Thembisa is derived from the Nguni word meaning “promise” or “hope”. A visit to Mall of Thembisa, the latest development by rural retail development specialists McCormick Property Development (MPD), evokes the energy and potential of the people of Thembisa and points to a promise of even greater things to come.
Designed by MDS Architecture, this vibrant shopping centre, just off the busy Olifantsfontein Road in the North Western quadrant of the growing Thembisa township in Gauteng, has a gross leasable area of 44 781m². This project aims to be the catalyst for further development in this underserviced portion of the township, with the long-term vision including plans for a high density residential and commercial development.
Jason McCormick, Managing Director of MPD, explains that a central tenet of the approach to shopping centres is to ensure that the social fabric of the community is fundamentally changed – for the better. “We love innovating and challenge our professional teams to create unique centres that speak directly to their communities. We want each centre to be an improvement on the previous one and challenge the team to make them unique, to ensure that they boast elements that are specific to the community and area they will serve.”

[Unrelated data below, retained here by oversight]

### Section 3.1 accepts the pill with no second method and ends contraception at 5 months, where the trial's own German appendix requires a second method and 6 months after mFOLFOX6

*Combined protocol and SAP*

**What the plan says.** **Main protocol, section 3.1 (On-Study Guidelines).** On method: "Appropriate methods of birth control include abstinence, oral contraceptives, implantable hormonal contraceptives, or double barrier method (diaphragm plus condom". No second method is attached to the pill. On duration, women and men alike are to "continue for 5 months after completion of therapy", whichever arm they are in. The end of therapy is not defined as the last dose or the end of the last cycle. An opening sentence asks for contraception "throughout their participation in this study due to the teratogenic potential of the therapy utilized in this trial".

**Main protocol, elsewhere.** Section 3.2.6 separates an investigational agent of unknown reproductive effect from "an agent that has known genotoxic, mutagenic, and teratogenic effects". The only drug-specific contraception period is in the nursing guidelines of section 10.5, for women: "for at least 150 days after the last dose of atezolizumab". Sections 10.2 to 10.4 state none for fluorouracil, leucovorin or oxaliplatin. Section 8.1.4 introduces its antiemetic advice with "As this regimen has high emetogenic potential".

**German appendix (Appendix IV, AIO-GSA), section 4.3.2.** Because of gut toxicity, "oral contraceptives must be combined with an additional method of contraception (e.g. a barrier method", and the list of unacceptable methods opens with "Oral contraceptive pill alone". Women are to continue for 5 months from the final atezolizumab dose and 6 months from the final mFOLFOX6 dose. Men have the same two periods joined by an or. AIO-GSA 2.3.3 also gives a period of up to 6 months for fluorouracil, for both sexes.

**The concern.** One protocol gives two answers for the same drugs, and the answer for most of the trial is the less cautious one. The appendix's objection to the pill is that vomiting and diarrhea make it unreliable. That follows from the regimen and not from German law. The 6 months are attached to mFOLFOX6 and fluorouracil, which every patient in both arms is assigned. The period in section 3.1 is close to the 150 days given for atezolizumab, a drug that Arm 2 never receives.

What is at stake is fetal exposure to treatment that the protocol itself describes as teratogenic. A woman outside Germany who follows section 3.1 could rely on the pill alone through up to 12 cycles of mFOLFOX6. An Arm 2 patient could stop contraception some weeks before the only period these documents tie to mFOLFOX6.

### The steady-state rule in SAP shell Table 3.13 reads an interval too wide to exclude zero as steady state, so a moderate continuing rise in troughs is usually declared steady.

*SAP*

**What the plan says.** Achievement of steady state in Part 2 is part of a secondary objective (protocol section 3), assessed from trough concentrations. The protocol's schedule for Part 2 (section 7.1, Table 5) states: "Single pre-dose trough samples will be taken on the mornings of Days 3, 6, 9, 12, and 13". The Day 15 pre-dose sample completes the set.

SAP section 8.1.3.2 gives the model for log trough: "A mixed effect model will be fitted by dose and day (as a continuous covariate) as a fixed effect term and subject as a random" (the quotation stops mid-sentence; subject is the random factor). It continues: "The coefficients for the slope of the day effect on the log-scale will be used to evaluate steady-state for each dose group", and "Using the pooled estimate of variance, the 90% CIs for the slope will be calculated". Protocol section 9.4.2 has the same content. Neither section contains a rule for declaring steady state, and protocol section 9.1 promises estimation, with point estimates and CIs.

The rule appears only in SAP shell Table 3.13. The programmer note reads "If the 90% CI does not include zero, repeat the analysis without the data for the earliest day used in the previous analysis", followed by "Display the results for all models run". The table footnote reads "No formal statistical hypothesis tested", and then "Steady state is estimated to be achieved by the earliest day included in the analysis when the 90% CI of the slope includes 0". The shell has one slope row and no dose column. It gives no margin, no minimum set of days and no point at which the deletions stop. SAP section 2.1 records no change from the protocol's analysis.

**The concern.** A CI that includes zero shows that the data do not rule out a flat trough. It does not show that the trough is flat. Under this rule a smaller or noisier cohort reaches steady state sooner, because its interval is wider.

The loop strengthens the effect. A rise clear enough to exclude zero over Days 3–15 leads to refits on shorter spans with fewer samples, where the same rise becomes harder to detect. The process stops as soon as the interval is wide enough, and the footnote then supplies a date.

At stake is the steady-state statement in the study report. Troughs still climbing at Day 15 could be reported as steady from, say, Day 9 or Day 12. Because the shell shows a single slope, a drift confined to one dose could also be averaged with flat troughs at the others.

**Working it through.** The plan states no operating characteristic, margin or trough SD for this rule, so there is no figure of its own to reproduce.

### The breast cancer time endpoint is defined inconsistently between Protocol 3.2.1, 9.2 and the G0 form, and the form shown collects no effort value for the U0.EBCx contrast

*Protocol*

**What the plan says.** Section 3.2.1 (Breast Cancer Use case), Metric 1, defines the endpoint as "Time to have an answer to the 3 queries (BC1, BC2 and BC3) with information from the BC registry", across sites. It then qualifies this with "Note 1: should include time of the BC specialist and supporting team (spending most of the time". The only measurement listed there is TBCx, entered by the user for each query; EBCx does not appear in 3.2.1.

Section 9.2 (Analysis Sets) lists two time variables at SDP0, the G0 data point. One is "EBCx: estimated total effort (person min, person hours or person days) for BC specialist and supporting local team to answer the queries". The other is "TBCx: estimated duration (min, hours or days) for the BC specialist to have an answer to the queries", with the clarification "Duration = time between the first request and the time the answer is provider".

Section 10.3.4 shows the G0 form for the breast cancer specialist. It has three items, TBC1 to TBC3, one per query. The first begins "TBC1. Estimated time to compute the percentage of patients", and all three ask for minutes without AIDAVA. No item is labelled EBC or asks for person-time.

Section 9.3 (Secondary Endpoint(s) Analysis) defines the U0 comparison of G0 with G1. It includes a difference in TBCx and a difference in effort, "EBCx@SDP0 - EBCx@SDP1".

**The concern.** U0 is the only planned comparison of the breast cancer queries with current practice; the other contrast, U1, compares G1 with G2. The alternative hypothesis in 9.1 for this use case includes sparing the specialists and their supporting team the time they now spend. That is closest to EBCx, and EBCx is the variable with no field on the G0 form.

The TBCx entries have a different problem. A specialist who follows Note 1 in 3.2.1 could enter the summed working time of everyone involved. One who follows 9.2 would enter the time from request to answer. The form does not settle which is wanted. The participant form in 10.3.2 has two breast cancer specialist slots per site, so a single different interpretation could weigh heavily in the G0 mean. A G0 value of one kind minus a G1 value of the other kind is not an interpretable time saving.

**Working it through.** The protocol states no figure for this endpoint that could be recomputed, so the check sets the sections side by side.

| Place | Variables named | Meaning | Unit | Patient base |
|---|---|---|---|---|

And this is what happened at the Mall of Thembisa.
Site specific challenges
“Double level malls are generally expensive to develop but this site had a significant fall and the difficult ground conditions required piling and subterranean elements to rectify it. However, this played into our hands, allowing on-grade parking on both levels whilst reducing the building’s footprint and the amount of piling required,” explains Jason.
The design takes the slope of the site into consideration as well as the building’s central location. Shoppers enter the building on lower ground level along the east façade and upper ground level along the west façade, essentially giving the building two prominent front façades.
“This positioning required strategic design thinking in terms of the placement of services and delivery areas, which are extensive components of any retail development, especially one of this size. In response, a services passage ensures easy access to multiple service areas, while design elements along the façade enhance the aesthetic, masking potentially unattractive aspects of the service areas,” says Louis Pretorius, partner at MDS Architecture.